There’s little Eldwin Chua won’t do to a soup dumpling.
At his Singaporean restaurant chain Paradise Dynasty, the calling card is a multicolored basket of xiao long bao inspired by boxes of French macarons. Each one is spiked with lavish ingredients like foie gras, black truffle and ginseng. Limited-edition flavors have included Taiwanese braised pork belly (lu rou fan), typhoon shelter crab (a Hong Kong specialty heavy on fried garlic) and brown sugar “lava.” This being Singapore, he and his chefs once hatched a xiao long bao stuffed with steaming hot durian.
Yes it’s shtick, but that’s the point.
Even as the restaurateur’s company has expanded — there are now 48 Paradise Dynasty locations in nine countries — it’s still dwarfed by Din Tai Fung, the dominant chain in the worldwide xiao long bao game with 150 locations. The restaurant singlehandedly popularized a classic dumpling, serving as a gateway to authentic Chinese food for neophytes.
Chua marveled at its success. So when it came time to break into the U.S. market, he chose to take aim at the king.
In Asia, the 41-year-old has a penchant for locating his restaurants within walking distance of his Taiwanese rival. He’s been trying to do so in California for years, though mall operators have snubbed him, saying they already had Din Tai Fung lined up.
Then earlier this year, Chua broke through: A customer offered him a sublease for the former Charlie Palmer space inside Bloomingdale’s in South Coast Plaza.
If all goes to plan, the first U.S. Paradise Dynasty will open in the Costa Mesa mall in the spring, steps away from one of the country’s busiest Din Tai Fung locations.
“We respect Din Tai Fung because they are one of the few Chinese restaurants that has really gone global and kept their food consistent,” Chua said. “They produce a good dumpling. But we want to give consumers another option.”
Although they both peddle soup dumplings, Paradise Dynasty is in many ways the anti-Din Tai Fung, a brand whose muted decor and delicate cooking feels like an exercise in restraint.
Paradise Dynasty, on the other hand, holds little back. Its locations are outfitted with ornate chandeliers and brass trimmings and its storefronts proclaim “Legend of Xiao Long Bao.” Its sprawling menu includes Cantonese, Sichuan and Jiangsu standards grounded in the bold flavors of Singapore’s Chinese immigrants, who’ve had to cook food that stands up to the city’s Malay and Indian cuisines.
That means bigger and juicier xiao long bao, stir-fried greens covered in aromatic crunchy fried garlic, and poached chicken doused in a radioactive red Sichuan chile oil.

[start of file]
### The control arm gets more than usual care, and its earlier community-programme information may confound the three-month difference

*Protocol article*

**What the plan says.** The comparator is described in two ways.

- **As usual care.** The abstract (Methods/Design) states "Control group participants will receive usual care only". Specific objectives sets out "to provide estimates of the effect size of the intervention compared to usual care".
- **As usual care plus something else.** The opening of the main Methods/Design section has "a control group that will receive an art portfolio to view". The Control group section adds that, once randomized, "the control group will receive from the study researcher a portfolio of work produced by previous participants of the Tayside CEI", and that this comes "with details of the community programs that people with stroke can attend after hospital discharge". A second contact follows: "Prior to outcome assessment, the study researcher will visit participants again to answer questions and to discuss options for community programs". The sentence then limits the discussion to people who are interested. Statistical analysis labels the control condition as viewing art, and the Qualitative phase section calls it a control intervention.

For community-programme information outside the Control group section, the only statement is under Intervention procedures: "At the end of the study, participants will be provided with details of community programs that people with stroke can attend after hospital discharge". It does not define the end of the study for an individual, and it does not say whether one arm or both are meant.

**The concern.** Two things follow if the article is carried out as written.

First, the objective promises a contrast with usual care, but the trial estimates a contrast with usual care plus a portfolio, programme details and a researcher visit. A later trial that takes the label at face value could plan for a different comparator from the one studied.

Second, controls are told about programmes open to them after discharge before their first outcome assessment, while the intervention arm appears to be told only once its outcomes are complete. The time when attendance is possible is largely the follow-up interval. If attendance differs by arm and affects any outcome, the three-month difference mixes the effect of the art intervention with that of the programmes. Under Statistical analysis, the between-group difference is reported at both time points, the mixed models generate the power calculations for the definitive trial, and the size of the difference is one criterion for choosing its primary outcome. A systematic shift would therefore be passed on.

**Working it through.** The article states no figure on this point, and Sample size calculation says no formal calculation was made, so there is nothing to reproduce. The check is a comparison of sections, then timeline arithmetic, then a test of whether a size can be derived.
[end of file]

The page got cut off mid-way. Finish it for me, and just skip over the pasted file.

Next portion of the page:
“Din Tai Fung feels monotonous,” Chua said. “You go there one time, you go there 10 times, it’s always the same. Every time you come to Paradise Dynasty you discover something new.”
Paradise Dynasty opened in 2010 with soup dumplings that taste and feel somewhere between the austere Din Tai Fung version and the oily and dense variety found in mom-and-pop restaurants in Shanghai, the city in China most associated with xiao long bao.
In Singapore, it doesn’t pay to be subtle in the kitchen — not in a maritime crossroads that has absorbed influences from around the world. To stand out against withering competition, cooks have to deliver on both taste and novelty.
In 1949, Indian immigrant M.J. Gomez simmered a thin, tamarind-laced curry sauce with the head of a red snapper; fish head curry continues to be one of the city’s most beloved foods, often served bubbling in a clay pot.
A few years later, an itinerant seafood vendor named Cher Yam Tian stir-fried crab with a bottle of chile sauce; it has since been tweaked by all manner of local chefs and remains the country’s most celebrated dish.
“Singapore loves its over-the-top food,” said Sylvia Tan, a cookbook author and local food historian.
Early in his career, Chua knew he needed a signature, standout dish. His culinary education started at 12 after he lied about his age to get a job at McDonald’s. At 15, he was hired at a cavernous three-story seafood restaurant where he learned to master fried rice and fried noodles. He carried those recipes and skills over to his first venture seven years later, an open-air food stall called a zi char in an industrial neighborhood.
Taken from Hokkien, the dialect from China’s Fujian province spoken by much of Southeast Asia’s Chinese diaspora, zi char literally means to cook and fry.
Dishes are always cooked to order at a zi char and Chua first got noticed by inventing his own style of butter crab, a variant of black pepper crab, which is a variant of chili crab.
He fried chunks of Sri Lankan mud crab and smothered them in a sauce made with butter, evaporated milk, white pepper, coconut crumb, curry leaves and red chiles. Chua said customers would ask him to doggy-bag the leftover sauce so they could mix it with pasta to make a sort of tropical carbonara.